So, on to the first security status step - Activate MFA on your root account. I personally use Authy. Again this is tied to a secured email account as it is again a great system to compromise if you are a hacker - and by 'compromise' I basically mean 'gain access to your email account'... Activating MFA can be undertaken in so many different ways I'm not going to walk through it - the steps are nice and simple and outlined clearly as you go. Plus, having screenshots of a valid QR code would just be silly.

Once you have secured your master or root account, the next step is to create a user account for yourself.

AWS - IAM - Security Steps 3 of 5

Creating a new user is very straight forward - with the main caveat that you should choose a forward thinking name (do you need to prefix by department or even purpose?). For this example I chose a user called adminallthethings. Note that generating an access key is important if you are going to use the API or console tools, but not important for your 'web interface' user account. As a result I recommend unchecking the 'Generate an access key for each user' option.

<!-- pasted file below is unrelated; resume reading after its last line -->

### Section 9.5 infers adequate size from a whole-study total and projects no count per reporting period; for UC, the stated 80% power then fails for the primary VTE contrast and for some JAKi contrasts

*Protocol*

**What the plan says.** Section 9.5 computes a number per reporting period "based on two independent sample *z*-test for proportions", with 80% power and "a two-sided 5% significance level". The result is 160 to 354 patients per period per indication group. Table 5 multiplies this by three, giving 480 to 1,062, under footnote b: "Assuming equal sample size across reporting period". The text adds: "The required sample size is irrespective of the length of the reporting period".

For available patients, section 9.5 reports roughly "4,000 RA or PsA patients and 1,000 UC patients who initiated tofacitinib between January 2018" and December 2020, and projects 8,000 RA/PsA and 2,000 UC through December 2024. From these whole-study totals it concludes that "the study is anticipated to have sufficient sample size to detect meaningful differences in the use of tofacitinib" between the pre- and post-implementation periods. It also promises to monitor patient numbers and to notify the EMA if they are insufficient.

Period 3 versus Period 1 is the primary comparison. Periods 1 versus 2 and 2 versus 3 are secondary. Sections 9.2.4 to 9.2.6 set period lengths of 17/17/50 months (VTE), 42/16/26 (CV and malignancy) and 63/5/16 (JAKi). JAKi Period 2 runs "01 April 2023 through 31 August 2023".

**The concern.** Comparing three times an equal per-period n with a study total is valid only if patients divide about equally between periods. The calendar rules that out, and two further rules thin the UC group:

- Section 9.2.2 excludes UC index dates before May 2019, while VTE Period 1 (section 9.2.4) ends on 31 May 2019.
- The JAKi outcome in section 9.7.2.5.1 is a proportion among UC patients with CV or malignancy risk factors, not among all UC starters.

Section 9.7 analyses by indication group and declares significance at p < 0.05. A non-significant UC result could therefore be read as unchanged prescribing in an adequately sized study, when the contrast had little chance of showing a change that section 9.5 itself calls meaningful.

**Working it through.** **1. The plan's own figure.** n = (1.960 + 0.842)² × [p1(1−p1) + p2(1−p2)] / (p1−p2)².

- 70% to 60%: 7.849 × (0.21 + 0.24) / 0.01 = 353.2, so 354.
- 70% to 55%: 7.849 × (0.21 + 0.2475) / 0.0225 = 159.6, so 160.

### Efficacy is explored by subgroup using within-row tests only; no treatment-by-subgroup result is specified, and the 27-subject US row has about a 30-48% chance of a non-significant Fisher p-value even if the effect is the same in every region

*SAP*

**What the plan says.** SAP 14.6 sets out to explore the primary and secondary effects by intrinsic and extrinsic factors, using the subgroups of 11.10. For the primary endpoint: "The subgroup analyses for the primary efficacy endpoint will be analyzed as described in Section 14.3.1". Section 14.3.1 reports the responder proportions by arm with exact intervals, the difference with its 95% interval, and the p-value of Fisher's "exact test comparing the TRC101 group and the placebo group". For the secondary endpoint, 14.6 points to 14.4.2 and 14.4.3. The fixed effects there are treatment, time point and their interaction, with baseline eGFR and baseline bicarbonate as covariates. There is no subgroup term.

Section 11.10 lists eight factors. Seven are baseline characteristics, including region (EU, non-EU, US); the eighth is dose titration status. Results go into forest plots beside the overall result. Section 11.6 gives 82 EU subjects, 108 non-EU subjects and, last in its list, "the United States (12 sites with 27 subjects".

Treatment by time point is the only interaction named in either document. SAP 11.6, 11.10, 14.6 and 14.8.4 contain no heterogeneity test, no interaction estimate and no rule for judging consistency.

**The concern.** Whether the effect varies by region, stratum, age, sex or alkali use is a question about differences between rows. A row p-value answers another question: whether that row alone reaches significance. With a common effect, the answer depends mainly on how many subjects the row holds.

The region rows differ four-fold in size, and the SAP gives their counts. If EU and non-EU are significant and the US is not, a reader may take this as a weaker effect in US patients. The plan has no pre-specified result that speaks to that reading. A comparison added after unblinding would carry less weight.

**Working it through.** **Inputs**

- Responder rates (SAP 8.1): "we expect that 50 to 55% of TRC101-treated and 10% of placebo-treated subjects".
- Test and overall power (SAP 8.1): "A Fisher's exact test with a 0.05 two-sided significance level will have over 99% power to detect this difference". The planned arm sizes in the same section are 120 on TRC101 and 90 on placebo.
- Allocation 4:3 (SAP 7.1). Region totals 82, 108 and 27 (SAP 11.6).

AWS - IAM - Create User

Now there are three more steps you have to apply to this new user account before you can use it for real. The first is attaching the 'admin' policy by clicking the 'Attach Policy' button inside the Permissions. Using the in-built Managed Policies is a good idea for this step.

AWS - IAM - Managed Policy - AdministratorAccess

This gives the account full access to everything. Which means you need to secure this new account just as well as the master or root account. The only difference that I'm aware of (and I could be wrong!) is that only the master account can delete the entire account. Any account with write privileges to systems such as EC2 can create havoc so having administrator (or not having administrator) access isn't always such a big deal. Treat every account as if it can destroy everything you are hosting and you should be as good as you can get!

A quick view of what this means to AWS, as its basically just a JSON blob of text that says 'give this account access to all the things':

  "Version": "2012-10-17",
  "Statement": [
      "Effect": "Allow",
      "Action": "*",
      "Resource": "*"

We will cover how policies are written later as we use them to manage what servers (or accounts) can do a lot within the automation scripts.

The penultimate step on the account is to add a website password by using the 'Manage Password' button inside the Security Credentials section at the bottom of the user account. Since I use MFA on all my website accounts the complexity of the password isn't as big a deal as it could be. I still recommend using a password manager and using an initially randomised (and long) password that you never have to try and remember.